Debunking the myths surrounding the costs of sustainable building
Although concern for the environment and awareness of green technologies are at an all-time high, results from an online survey of 1,000 respondents conducted by EcoAlign, a marketing agency based in Washington, D.C., focused on energy and the environment, reveal a disconnect between a willingness to adopt or purchase green products, services, and technologies and consumer value perceptions around these offerings. According to the survey, “Customer Perceptions of Green Technologies,” the general public perpetuates the idea of green technologies as cost prohibitive.
Contrary to this perception, real-world examples illustrate that green building projects can be completed for an average of only 2% more (or from $3 to $5 per square foot) in up-front costs. This has been proven on projects in Pennsylvania, Portland, and Seattle. For example, Portland's three reported and completed LEED Silver buildings were finished in 1995, 1997, and 2000 and incurred cost premiums of 2%, 1%, and 0%, respectively, according to the report “Green Building Costs and Financial Benefits,” by Gregory H. Kats, founding principal of Washington, D.C.-based Capital E, a provider of strategic consulting, technology assessment and deployment, and advisory services to firms and investors in the clean energy industry.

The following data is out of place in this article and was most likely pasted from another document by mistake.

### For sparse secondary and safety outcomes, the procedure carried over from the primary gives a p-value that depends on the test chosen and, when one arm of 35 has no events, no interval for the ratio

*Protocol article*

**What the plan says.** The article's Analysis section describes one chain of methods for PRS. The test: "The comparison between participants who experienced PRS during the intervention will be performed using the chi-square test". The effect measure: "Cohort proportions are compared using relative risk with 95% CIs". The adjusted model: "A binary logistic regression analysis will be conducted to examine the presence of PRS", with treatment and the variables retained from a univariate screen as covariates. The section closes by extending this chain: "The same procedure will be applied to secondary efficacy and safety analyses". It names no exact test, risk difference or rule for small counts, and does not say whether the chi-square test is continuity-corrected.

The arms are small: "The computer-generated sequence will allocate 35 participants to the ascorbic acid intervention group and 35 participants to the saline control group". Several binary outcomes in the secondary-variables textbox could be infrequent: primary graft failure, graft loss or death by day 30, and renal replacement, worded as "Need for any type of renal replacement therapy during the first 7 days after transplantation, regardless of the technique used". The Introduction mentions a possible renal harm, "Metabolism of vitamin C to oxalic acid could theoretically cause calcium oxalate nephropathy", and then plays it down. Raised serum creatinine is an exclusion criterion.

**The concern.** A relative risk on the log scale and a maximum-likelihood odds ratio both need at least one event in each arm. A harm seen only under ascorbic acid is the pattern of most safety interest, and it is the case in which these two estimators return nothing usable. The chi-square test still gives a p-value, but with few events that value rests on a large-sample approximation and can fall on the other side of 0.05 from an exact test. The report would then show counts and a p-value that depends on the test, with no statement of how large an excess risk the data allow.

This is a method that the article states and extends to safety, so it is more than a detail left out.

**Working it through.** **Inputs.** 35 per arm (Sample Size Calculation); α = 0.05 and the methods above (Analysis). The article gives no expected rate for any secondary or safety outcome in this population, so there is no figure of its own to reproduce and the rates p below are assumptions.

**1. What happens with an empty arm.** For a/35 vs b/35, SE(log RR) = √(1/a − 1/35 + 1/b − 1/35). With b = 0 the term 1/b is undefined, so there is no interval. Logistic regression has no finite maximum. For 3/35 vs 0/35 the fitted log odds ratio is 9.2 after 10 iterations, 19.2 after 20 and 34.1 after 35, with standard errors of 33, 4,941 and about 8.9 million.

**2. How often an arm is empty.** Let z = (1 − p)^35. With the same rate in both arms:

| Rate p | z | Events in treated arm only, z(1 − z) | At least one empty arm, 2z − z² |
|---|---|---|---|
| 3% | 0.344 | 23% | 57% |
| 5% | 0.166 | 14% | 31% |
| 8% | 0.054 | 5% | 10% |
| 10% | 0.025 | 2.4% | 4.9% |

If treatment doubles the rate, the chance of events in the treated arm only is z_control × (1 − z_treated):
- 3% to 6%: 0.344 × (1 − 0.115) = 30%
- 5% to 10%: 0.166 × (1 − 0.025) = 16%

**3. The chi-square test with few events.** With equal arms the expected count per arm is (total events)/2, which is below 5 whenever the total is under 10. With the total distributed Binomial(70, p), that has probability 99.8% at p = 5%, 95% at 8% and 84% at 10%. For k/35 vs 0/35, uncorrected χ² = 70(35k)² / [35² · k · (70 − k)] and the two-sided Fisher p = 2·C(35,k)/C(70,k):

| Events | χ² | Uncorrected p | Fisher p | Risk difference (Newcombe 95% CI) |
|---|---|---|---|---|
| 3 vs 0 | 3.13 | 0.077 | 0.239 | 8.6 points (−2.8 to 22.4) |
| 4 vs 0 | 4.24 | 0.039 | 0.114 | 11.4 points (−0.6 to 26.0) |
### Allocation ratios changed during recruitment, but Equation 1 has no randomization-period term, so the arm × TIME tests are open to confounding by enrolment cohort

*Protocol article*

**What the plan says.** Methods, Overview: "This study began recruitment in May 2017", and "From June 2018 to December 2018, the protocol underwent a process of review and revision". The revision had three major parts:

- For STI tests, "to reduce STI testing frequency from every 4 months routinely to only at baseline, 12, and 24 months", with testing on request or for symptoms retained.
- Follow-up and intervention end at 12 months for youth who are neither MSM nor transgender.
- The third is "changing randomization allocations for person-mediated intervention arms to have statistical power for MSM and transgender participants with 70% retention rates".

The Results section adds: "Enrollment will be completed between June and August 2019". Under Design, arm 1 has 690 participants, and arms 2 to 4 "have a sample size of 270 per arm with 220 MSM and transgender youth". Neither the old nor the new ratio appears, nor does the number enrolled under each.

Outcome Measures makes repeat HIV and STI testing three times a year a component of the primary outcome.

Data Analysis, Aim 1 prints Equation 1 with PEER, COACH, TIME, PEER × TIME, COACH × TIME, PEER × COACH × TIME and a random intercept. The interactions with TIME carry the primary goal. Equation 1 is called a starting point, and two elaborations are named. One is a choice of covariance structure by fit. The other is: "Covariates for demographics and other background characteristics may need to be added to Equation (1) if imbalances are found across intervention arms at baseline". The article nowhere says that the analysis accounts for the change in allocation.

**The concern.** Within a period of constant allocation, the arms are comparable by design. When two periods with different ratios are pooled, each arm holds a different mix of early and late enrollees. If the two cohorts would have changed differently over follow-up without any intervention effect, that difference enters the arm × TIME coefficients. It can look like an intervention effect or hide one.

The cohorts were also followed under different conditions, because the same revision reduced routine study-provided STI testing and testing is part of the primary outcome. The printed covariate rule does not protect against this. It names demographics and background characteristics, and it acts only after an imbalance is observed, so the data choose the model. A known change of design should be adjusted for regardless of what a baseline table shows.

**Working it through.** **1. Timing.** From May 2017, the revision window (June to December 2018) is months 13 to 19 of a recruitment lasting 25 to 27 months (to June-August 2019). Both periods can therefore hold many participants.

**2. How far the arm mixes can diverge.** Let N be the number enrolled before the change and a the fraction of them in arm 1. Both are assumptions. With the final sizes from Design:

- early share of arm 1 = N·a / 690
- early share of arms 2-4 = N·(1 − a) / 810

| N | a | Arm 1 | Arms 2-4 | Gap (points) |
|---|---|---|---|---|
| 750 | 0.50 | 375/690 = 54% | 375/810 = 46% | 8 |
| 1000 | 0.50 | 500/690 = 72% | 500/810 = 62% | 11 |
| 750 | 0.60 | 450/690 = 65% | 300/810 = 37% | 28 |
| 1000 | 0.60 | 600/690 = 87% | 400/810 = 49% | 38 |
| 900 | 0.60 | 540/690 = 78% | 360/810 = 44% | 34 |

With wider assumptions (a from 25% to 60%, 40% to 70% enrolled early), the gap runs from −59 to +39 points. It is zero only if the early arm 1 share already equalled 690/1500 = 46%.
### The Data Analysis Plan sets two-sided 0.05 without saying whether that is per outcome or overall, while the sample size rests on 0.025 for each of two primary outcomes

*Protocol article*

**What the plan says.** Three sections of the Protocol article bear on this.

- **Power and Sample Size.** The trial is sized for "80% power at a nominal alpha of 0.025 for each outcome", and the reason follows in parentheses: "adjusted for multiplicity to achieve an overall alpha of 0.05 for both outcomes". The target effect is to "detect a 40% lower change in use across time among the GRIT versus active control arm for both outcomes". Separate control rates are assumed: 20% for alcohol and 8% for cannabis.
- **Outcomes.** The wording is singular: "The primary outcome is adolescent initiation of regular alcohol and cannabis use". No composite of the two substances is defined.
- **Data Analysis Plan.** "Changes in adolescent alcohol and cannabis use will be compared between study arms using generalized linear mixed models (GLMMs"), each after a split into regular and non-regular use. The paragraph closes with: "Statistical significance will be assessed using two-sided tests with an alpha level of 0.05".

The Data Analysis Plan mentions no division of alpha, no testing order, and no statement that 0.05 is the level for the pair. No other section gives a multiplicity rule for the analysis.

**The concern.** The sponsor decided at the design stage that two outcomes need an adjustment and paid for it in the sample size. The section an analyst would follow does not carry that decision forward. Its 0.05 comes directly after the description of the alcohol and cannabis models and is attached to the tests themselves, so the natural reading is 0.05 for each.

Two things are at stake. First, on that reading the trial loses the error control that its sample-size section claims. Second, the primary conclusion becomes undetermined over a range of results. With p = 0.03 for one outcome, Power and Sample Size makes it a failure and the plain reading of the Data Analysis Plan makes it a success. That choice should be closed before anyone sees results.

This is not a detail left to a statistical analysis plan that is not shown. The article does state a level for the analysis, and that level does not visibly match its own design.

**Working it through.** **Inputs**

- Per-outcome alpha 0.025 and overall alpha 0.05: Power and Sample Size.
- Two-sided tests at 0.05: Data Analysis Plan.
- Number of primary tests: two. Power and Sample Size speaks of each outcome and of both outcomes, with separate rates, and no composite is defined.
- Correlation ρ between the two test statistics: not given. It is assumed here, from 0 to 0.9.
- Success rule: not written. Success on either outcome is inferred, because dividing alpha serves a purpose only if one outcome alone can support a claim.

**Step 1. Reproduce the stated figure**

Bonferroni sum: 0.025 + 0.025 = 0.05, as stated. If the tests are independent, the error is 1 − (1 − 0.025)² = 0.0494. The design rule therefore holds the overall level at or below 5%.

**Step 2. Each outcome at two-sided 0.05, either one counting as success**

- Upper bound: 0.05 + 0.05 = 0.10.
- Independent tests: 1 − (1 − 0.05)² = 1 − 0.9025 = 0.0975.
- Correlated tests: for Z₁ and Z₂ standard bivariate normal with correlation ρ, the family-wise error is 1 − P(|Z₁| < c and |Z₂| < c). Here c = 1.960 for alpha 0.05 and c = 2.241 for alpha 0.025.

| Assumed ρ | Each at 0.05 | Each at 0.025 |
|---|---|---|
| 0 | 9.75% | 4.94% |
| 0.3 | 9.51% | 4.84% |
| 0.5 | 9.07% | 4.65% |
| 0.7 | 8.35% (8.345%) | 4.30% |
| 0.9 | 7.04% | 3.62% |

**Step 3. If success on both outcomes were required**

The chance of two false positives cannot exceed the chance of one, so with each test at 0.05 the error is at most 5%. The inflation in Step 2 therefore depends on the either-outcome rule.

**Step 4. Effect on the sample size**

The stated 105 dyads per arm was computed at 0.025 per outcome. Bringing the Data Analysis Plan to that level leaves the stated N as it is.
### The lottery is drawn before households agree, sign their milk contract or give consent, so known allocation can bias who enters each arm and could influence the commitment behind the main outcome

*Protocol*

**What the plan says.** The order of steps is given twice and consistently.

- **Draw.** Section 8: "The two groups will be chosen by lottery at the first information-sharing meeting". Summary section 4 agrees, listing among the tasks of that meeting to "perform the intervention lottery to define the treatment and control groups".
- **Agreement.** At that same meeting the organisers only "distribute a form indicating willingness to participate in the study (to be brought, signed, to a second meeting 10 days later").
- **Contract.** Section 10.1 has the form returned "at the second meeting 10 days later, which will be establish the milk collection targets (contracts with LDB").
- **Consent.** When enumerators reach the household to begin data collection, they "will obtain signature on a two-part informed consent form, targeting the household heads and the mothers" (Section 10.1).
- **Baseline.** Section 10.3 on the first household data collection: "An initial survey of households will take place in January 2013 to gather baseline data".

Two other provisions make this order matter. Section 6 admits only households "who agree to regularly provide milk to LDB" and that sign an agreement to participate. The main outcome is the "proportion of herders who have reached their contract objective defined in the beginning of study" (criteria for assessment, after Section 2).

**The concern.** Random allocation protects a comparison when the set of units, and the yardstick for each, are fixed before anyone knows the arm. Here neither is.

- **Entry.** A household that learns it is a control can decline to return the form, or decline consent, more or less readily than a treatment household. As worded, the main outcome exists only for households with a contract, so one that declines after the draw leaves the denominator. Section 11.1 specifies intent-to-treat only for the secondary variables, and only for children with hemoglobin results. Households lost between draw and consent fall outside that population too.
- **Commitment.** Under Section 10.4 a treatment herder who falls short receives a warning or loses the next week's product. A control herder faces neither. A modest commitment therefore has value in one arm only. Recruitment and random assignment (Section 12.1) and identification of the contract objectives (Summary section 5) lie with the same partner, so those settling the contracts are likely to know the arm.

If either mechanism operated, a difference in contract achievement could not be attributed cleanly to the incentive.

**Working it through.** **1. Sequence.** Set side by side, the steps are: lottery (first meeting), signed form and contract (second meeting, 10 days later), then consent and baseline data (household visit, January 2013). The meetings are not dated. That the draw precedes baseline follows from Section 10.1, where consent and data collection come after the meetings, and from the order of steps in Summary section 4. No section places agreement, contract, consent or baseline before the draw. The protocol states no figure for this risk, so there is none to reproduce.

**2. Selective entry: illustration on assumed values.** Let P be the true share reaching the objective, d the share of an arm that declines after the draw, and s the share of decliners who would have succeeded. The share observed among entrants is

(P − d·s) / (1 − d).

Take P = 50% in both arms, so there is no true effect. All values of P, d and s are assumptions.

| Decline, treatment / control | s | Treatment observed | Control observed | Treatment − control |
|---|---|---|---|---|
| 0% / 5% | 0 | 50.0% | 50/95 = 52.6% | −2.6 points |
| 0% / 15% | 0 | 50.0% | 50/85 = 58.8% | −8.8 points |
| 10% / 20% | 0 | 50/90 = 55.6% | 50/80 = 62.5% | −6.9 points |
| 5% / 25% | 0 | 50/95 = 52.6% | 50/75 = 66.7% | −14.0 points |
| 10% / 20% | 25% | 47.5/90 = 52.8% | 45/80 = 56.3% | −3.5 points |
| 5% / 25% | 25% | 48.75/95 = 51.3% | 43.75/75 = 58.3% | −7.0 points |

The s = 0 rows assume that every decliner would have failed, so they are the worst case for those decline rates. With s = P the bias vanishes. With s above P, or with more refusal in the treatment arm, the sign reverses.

“To date, there has been a widespread perception that green buildings — though more attractive from an environmental and health perspective — are substantially more costly than conventional design and may not be justified from a cost benefits perspective,” Kats says. “This perception has been the single largest obstacle to the more widespread adoption of green design.”